Associated Press writer Erik Schelzig contributed to this report,
November 9, 2010

NASHVILLE – State. Rep. Ulysses Jones Jr., described by colleagues as a passionate lawmaker and one of the first emergency medics to reach Elvis Presley when the entertainer died, died early today in his hometown of Memphis. Jones was 59.

Jones’ fiancee, Sandra Richards, told The Associated Press that Jones had pneumonia and died from complications at a local hospital.

“They said his lungs weren’t strong enough to fight off the infection,” said Richards, who had planned to marry Jones in March.

Jones, who was first elected to the Legislature in 1986, represented District 98 in Shelby County and was a battalion chief of the Memphis Fire Department.

Rep. John Deberry, a Memphis Democrat and chairman of the Tennessee Black Caucus, said one of the reasons Jones was so passionate about people was because he had witnessed so many deaths in his profession as an emergency responder.

Deberry said Jones was among the emergency medical officials who worked feverishly to revive Presley on Aug. 16, 1977.

“I believe they all were disheartened because they couldn’t save Elvis,” he said

Deberry said Jones identified with Presley who, like himself, had spent time in public housing projects and made something of himself.

Deberry, who sat beside Jones in the state House, said his colleague was passionate about issues that affected “those people who didn’t have a voice, those people who were still … struggling.”

“If you wanted to see Ulysses stand up on the floor, you come with some issue that you felt would affect those individuals who were still struggling just to put food on the table, just to keep the lights on, keep a roof above their head and take care of their children, and he would be standing up and he would fight with every fiber of his being for those individuals,” Deberry said.

Gov. Phil Bredesen said he will remember Jones most for his public service.

“He’s somebody who had a job serving people, and he’ll be missed,” Bredesen said. “I thought Ulysses Jones was a good state legislator and represented his district really well.”

Memphis Mayor A C Wharton said Jones was good at “conveying and sharing our local positions and outlooks with his colleagues in Nashville.”

“He was a fighter and a negotiator, willing to wear whatever hat was needed to get the job done,” Wharton said.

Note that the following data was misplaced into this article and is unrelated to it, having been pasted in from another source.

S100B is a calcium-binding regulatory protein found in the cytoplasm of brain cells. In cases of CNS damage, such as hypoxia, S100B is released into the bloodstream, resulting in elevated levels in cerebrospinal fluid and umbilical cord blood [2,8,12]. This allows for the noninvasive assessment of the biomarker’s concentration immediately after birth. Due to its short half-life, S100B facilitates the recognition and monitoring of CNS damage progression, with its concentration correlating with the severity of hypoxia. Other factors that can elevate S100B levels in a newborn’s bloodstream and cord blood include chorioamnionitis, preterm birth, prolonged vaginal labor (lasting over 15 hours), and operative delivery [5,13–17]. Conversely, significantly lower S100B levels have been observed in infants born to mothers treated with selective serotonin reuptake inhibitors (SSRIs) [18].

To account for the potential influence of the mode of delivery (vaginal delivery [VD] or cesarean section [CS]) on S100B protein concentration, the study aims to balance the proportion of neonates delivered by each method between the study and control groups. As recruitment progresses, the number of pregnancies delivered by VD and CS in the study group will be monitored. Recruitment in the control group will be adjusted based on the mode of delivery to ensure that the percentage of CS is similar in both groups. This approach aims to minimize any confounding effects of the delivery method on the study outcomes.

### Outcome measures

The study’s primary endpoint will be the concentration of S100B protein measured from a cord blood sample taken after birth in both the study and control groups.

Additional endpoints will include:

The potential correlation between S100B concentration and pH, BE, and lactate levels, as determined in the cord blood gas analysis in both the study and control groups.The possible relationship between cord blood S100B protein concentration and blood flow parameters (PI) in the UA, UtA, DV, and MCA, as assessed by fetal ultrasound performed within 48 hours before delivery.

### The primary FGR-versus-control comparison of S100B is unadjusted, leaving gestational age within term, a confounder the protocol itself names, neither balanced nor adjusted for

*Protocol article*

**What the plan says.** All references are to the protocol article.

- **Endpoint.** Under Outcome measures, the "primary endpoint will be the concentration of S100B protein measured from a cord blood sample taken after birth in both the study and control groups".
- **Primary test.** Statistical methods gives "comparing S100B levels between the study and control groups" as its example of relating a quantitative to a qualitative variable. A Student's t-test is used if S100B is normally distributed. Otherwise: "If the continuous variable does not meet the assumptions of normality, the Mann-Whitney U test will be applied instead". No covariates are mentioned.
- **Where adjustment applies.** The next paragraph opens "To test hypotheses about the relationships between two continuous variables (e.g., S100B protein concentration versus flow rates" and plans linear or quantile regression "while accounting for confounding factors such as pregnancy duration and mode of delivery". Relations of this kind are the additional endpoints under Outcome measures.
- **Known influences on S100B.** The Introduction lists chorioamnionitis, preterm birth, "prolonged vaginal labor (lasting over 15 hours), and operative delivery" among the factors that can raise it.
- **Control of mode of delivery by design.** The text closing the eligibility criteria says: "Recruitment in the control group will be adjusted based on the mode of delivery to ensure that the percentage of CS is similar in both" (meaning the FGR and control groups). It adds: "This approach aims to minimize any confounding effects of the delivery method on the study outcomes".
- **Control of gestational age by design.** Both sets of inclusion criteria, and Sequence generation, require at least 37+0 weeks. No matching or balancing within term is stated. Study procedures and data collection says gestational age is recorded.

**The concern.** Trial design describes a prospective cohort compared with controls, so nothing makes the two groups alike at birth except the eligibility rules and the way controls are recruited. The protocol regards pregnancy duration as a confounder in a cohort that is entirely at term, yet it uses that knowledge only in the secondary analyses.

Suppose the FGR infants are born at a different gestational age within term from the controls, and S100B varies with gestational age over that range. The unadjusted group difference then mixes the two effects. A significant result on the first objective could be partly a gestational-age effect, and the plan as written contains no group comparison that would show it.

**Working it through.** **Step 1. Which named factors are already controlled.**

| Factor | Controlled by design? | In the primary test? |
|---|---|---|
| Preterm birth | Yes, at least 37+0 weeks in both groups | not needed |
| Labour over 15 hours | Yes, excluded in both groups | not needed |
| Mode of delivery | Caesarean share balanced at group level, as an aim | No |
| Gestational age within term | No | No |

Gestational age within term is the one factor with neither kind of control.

House Democratic Caucus Chairman Mike Turner of Nashville said issues Jones was most passionate about included “improving schools, expanding college scholarships to more students, and equal pay for all.”

House Speaker Pro Tempore Lois DeBerry of Memphis said Jones, who chaired the House State and Local Government committee through 2008, also had an uncanny ability to add a bit of humor when he debated lawmakers on the House floor, which often lightened the mood.

“He was a comedian in his own right,” DeBerry said.

Jones in recent years delighted in needling Republicans on the House floor about their support for local tax issues that he said was at odds with their overall anti-tax platform.

“I think it’s very hypocritical for a group to say we don’t support taxes, and they voted in favor of just about every tax bill that’s come before us from local government,” he said earlier this year.

Jones and House Republican Caucus Chairman Glen Casada clashed publicly about his repeatedly challenging GOP lawmakers about the tax legislation, leading Speaker Kent Williams to threaten in April to have both men removed from the chamber if they didn’t stop.

Casada said Tuesday that he will miss Jones.

“Ulysses has my utmost respect,” the Franklin lawmaker said. “He told you exactly what he believed, and he fought for that belief. Tennessee has lost a warrior.”

Republican Senate Majority Leader Mark Norris of Collierville said he and Jones were adversaries, but “in the purest sense of the word.”

“We often disagreed on issues of public policy – particularly in education – but we never disagreed that we were unified in working to do what we thought was best for the people of Tennessee,” Norris said.

Jones, however, was not immune to controversy. He acknowledged in 2005 that he was among the targets of a two-year FBI investigation called Tennessee Waltz that led to the convictions of five former state lawmakers. Jones took $1,000 in campaign contributions from an undercover agent, but later reported the contribution according to state law and said he refused greater sums of money. Jones was never charged with any wrongdoing.

After the sting, Jones told the AP about paying a courtesy call to a man trying to learn the “lobbying game,” who later turned out to be working on the FBI’s payroll.

“He was steady talking, and, I’m serious, he started laying money out. I said to myself, ‘No, he’s not doing what I think he’s about to do,'” said Jones. “He laid out $5,000 and he looked at it and pushed it over to me. I looked at it and pushed it back to him.”

The FBI came calling several months later asking about E-Cycle Management, the fake firm the man was purportedly lobbying for.

“I told them something just wasn’t right about that company,” Jones said. “Little did I know I was talking about their company.”

In a subsequent special legislative session to overhaul the state’s ethics rules for public officials, Jones took a lead in favoring “total disclosure” rather than a more strict crackdown on lobbyists and perks for lawmakers.

Jones said his amendments chipping away at the ethics bill were designed to address what he called “minefields and pitfalls” contained within the measure.

Nevertheless, Jones’ colleagues say his reputation won’t be tarnished.

“We’re certainly going to miss him,” said Rep. Larry Miller, a Memphis Democrat and close friend of Jones.

Funeral services were pending Tuesday.

More details as they develop online and in Wednesday’s News Sentinel.

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